Improving estimates of salt marsh resilience and coastal blue carbon
Christy Tyler and Charles Bachmann
Research Team Members
Gregory Badura, Rehman Eon, Christopher Lapszynski, Sarah Goldsmith
This project focuses on the development of more reliable estimates of carbon storage in coastal wetland systems. The goal is to use very high-resolution hyperspectral remote sensing imagery and detailed surface models from LiDAR and stereo RGB imagery in combination with highly detailed contemporaneous biophysical ground truth data to construct more accurate assessments of carbon storage in salt marsh and to scale these results to imaging platforms with lower spatial resolution such as satellites and fixed-wing aircraft. Using the mast-mounted hyperspectral imaging system developed by Dr. Bachmann, his students, and staff as well as imagery acquired by the MX-1 drone system, Dr. Tyler, Dr. Bachmann, and their students have conducted a number of imaging and ground truth data collection campaigns at the Virginia Coast Reserve (VCR) Long Term Ecological Research (LTER) site. The imagery collected emphasizes these very fine spatial scales which are typically providing hyperspectral imagery in some cases at mm to cm spatial resolution. In addition to extensive field data collection and validation, salt marsh specimens have been brought back to RIT and are used with the GRIT-T hyperspectral goniometer in Dr. Bachmann’s laboratory to further develop and improve models.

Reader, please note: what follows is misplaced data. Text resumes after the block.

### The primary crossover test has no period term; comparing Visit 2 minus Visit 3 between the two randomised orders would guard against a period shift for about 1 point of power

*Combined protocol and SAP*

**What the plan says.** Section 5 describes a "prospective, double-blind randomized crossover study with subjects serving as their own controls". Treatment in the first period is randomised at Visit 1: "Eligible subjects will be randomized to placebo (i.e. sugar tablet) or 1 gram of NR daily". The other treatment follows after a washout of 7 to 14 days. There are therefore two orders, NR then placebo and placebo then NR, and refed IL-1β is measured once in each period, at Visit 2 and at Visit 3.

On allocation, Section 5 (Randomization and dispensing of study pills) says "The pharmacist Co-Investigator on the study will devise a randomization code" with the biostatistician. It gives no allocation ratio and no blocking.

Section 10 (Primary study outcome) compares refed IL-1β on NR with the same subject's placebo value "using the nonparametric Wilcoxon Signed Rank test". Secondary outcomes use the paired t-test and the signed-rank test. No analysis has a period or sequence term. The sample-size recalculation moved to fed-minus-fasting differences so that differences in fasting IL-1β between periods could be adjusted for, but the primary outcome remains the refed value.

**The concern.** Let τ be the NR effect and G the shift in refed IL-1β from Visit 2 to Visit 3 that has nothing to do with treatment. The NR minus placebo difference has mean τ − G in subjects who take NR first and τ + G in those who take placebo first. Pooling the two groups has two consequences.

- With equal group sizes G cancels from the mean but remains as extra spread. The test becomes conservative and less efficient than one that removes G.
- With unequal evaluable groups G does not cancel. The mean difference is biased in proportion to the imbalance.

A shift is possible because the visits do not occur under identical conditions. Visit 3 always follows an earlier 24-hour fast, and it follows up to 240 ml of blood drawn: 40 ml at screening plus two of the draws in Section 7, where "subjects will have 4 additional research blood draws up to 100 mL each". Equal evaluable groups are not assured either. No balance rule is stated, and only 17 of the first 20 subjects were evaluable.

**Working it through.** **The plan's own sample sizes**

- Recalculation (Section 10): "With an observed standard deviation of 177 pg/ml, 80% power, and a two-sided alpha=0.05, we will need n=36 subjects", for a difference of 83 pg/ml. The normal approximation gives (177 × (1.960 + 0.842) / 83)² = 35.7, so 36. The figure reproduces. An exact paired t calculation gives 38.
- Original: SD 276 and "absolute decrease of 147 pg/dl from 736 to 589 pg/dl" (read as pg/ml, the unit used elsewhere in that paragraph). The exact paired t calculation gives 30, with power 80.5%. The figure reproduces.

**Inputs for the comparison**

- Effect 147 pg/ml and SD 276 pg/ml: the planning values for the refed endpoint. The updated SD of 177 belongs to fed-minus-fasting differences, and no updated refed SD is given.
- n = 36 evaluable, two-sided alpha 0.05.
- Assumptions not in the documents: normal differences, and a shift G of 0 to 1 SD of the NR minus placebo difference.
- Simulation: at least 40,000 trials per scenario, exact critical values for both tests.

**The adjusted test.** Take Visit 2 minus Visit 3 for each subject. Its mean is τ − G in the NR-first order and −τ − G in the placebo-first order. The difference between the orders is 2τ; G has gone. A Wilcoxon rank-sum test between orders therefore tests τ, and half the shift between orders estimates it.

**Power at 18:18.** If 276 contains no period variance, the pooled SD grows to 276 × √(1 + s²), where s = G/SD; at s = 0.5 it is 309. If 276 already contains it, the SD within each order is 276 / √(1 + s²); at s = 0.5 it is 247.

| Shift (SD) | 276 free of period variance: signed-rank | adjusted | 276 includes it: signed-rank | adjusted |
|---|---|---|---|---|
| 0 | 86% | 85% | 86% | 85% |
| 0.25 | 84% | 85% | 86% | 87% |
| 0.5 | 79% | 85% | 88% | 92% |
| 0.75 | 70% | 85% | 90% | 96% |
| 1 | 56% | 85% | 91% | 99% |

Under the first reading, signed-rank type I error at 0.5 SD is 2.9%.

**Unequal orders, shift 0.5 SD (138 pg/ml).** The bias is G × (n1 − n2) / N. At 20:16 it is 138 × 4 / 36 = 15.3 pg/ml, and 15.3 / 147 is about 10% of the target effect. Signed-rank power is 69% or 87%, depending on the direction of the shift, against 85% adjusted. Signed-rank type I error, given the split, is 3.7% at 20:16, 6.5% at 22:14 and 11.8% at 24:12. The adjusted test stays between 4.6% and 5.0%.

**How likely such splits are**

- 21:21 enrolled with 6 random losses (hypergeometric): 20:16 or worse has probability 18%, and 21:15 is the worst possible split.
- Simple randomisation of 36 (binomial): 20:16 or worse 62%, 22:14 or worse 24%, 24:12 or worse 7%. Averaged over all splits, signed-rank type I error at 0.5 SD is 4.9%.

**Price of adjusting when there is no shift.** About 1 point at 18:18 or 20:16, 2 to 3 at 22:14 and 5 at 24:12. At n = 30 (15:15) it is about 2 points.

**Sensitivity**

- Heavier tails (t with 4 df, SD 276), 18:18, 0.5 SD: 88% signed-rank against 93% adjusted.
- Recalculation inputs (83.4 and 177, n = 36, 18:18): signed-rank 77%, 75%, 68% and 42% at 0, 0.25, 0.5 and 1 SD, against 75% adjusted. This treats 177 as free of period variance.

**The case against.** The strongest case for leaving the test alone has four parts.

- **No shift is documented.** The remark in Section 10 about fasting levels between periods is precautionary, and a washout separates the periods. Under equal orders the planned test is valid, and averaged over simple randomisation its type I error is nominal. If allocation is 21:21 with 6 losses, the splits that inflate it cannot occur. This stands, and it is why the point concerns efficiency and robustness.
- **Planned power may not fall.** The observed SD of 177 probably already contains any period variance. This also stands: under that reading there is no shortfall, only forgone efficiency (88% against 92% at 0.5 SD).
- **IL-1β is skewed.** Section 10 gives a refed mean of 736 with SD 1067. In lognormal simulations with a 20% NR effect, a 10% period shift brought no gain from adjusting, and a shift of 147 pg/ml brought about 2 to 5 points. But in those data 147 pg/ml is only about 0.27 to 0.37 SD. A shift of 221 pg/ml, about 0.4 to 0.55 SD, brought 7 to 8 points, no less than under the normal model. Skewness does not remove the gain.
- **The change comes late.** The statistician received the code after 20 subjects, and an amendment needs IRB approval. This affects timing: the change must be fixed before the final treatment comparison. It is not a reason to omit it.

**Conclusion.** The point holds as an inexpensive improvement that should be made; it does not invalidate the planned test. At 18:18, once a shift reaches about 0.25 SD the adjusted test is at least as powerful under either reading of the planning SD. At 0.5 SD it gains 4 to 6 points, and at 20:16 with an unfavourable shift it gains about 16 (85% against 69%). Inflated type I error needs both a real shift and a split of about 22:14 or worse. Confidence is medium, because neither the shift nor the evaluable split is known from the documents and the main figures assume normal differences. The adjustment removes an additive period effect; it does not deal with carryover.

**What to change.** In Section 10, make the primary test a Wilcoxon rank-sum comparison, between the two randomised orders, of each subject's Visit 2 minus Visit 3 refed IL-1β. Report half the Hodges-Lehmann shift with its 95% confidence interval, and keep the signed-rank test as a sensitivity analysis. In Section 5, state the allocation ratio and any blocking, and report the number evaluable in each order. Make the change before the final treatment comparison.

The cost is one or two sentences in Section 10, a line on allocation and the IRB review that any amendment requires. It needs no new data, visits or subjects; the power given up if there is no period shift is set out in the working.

Imagery collected of a marsh chronosequence by the team using the mast-mounted hyperspectral system at the VCR LTER site has now been used to retrieve salt marsh biomass from this very fine spatial resolution (Figure Z.Z) and validated using ground truth data collection on site. These initial results were recently published in a Special Issue of the journal Remote Sensing with examples provided in Figure Z.Z for marshes of varying ages. The site is a perfect laboratory for understanding carbon storage as a function of marsh age because the marsh chronosequence on Hog Island, VA, where the imagery was acquired, has marshes ranging from in age from 1 to 150+ years. The MX1 has been used to develop high-resolution models of the surface and canopy from the onboard LiDAR and high-resolution stereo imagery; these data will provide a critical means of extending the validation effort across a much broader spatial scale. In addition, our laboratory analyses relating vegetation indices such as leaf area index (LAI) to the angular dependence of spectral response using the GRIT-T hyperspectral imagery as well as three-dimensional canopy models was recently published in the IEEE Journal of Selected Topics in Applied Earth Observations and Remote Sensing.
Figures and Images